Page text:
Happy New Year, Fellow Slopers,
I hope 2012 is a good one for each of you, and for our host.
Lessons from last year
In his post Monday ("A Major Lesson from Last Year"), Tim wrote about two of the most famous hedge fund managers who are long BAC and SHLD, respectively. There's a third money manager (this one a mutual fund guy, rather than a hedgie), whose shareholders had the misfortune of him being long both BAC and SHLD last year: Bruce Berkowitz, Morningstar's "domestic stock fund manager of the decade" for the first decade of this new century:
Meet the domestic stock fund manager of the decade
Berkowitz's Fairhome Fund (FAIRX) closed 2011 down nearly 30%. If the photo above of him looks familiar to you, it may be because you remember it from this Slope guest post of mine from August, "Optimal Hedging Costs: A Tell for Stocks?".
High optimal hedging costs as a tell for stocks
In that post, I speculated that high optimal hedging costs (i.e., high cost of hedging with optimal puts*) might be a red flag, presaging poor future performance for a stock. I mentioned a few examples in that post, one of them being BAC.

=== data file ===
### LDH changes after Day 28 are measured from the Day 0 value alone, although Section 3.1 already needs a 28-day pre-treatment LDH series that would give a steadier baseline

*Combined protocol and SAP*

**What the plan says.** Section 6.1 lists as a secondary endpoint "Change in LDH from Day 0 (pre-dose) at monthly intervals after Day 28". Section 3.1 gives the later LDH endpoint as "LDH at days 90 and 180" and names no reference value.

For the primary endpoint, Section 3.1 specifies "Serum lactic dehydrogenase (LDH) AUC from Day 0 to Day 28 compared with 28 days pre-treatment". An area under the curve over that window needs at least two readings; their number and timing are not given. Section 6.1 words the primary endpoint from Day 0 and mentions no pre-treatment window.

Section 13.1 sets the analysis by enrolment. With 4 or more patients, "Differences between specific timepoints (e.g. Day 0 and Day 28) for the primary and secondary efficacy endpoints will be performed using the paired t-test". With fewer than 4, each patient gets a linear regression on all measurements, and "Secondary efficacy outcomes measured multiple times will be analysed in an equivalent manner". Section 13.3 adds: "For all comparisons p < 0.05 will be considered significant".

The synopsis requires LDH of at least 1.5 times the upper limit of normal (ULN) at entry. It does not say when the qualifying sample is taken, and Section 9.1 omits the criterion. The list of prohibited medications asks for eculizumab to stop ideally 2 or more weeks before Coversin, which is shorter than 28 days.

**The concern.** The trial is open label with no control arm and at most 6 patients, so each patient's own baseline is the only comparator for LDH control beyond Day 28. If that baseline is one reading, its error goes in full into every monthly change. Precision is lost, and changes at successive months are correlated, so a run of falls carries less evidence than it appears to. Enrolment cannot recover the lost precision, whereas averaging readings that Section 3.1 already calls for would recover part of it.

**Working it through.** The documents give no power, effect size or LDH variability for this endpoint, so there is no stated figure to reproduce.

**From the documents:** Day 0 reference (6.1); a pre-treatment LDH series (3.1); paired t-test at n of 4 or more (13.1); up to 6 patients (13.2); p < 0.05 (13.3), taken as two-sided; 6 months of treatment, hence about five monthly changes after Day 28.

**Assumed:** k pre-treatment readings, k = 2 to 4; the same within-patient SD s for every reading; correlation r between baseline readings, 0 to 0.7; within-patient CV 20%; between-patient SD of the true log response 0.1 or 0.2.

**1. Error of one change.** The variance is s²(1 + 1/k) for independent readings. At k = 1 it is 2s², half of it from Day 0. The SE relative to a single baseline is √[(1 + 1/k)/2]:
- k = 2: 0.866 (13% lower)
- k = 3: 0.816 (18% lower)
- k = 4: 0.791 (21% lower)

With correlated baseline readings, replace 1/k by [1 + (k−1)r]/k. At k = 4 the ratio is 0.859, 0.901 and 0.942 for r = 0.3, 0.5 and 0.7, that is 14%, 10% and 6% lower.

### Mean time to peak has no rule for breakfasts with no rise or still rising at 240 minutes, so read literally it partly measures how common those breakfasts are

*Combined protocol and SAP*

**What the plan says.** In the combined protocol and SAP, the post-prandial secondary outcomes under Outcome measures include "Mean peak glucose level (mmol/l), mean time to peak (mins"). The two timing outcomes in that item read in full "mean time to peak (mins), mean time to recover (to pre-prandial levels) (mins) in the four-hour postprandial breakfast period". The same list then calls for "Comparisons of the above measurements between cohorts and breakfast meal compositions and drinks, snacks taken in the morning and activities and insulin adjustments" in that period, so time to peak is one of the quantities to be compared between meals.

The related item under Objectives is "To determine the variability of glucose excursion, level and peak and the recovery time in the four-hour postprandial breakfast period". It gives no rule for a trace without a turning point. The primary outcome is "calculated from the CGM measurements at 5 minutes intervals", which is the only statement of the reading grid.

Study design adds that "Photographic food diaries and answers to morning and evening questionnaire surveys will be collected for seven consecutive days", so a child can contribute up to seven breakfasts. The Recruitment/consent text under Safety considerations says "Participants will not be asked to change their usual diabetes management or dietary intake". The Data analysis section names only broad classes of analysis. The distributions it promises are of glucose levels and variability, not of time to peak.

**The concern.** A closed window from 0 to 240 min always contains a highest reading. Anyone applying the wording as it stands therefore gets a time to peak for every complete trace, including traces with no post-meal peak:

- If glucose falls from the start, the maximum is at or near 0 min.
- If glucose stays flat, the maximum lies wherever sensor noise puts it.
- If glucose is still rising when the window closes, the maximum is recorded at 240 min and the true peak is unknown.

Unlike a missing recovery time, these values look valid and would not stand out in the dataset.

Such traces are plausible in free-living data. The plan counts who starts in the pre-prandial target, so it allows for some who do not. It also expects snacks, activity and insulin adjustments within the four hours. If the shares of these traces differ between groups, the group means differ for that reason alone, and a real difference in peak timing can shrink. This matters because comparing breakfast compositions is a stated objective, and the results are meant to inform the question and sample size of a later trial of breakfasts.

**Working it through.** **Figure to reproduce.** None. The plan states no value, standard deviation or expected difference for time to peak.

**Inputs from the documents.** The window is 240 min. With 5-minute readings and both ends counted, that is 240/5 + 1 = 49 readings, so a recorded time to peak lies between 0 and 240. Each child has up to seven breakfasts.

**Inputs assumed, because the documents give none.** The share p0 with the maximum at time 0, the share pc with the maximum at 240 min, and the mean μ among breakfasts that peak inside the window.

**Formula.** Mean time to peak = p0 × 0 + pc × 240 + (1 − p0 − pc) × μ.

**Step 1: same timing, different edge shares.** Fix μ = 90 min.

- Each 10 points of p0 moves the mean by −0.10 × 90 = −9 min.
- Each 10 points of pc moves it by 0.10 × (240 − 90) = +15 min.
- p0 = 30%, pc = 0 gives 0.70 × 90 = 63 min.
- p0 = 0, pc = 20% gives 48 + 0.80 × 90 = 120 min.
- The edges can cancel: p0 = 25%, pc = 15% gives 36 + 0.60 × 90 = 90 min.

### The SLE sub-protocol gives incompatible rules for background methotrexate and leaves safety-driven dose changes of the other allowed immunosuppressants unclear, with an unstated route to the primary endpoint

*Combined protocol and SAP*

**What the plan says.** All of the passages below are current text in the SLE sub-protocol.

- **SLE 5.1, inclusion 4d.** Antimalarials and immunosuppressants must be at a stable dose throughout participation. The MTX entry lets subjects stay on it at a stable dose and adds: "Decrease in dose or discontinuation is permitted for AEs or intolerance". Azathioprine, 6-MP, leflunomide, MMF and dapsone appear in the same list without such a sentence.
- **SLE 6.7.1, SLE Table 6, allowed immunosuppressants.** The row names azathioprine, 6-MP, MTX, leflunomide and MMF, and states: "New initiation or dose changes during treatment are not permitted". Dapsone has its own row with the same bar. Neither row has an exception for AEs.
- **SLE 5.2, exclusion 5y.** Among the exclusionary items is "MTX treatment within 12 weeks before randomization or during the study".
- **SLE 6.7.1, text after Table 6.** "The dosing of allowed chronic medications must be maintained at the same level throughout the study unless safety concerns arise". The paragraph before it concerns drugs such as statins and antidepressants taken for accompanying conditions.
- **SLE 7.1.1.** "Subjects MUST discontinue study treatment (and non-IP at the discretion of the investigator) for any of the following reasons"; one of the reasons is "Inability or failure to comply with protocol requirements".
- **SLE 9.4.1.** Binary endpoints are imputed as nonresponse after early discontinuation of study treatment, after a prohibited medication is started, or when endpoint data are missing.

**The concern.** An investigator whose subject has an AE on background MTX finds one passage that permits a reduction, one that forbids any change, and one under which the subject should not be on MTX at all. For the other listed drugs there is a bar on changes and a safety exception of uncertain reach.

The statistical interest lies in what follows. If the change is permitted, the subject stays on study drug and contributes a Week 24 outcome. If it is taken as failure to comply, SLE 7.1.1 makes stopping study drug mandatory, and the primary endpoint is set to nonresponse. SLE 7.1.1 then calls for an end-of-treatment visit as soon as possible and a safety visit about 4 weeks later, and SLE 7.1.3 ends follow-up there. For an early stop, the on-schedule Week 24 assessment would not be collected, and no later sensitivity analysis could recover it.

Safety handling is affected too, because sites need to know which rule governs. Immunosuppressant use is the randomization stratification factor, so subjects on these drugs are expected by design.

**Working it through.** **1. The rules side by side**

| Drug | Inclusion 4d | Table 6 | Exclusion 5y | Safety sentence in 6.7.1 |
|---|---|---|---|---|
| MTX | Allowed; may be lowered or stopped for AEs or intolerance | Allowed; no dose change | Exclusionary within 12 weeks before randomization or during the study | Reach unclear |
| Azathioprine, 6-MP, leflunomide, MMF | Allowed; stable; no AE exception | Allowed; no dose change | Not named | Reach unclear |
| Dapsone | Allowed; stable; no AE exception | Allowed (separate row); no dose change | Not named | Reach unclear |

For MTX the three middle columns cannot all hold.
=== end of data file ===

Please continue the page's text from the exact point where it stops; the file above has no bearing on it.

A more recent example: SHLD
In a tweet on December 18th (which linked to a Seeking Alpha article in which I updated the hedging costs on Berkowitz's top holdings), I made a similar point about SHLD, which was, at the time, the most expensive of Berkowitz's holdings to hedge, by far:
Looks like a red flag for $SHLD longs. MT @PortfolioArmor Hedging Bruce Berkowitz stks.co/1avF $AIG $BAC $C $BAM $CIT $BRK.B $JOE
Last Tuesday of course, SHLD fell out of bed, dropping 27% in one day on news that the company was closing 100+ stores following awful Christmas season sales.
The left side of this chart reminds me of the rock in Close Encounters
More data points
As I mentioned in that post back in August, I'd like to do see some more data on optimal puts as a tell for stocks. As I mentioned in that post too, a quant on the Portfolio Armor team has access to a database of historical options prices for this sort of study, but between his academic work and the other projects he's working on for Portfolio Armor, we haven't had a chance to conduct this yet. Maybe we'll get a chance to do so next year, but some of the examples so far (BAC, SHLD, GRPN) have been intriguing.
*About optimal puts
Optimal puts are the ones that will give you the level of protection you want at the lowest possible cost. Portfolio Armor (available on the web and as an Apple iOS app) uses an algorithm developed by a finance Ph.D. to sort through and analyze all of the available puts for a stock or ETF you enter, scanning for the optimal puts.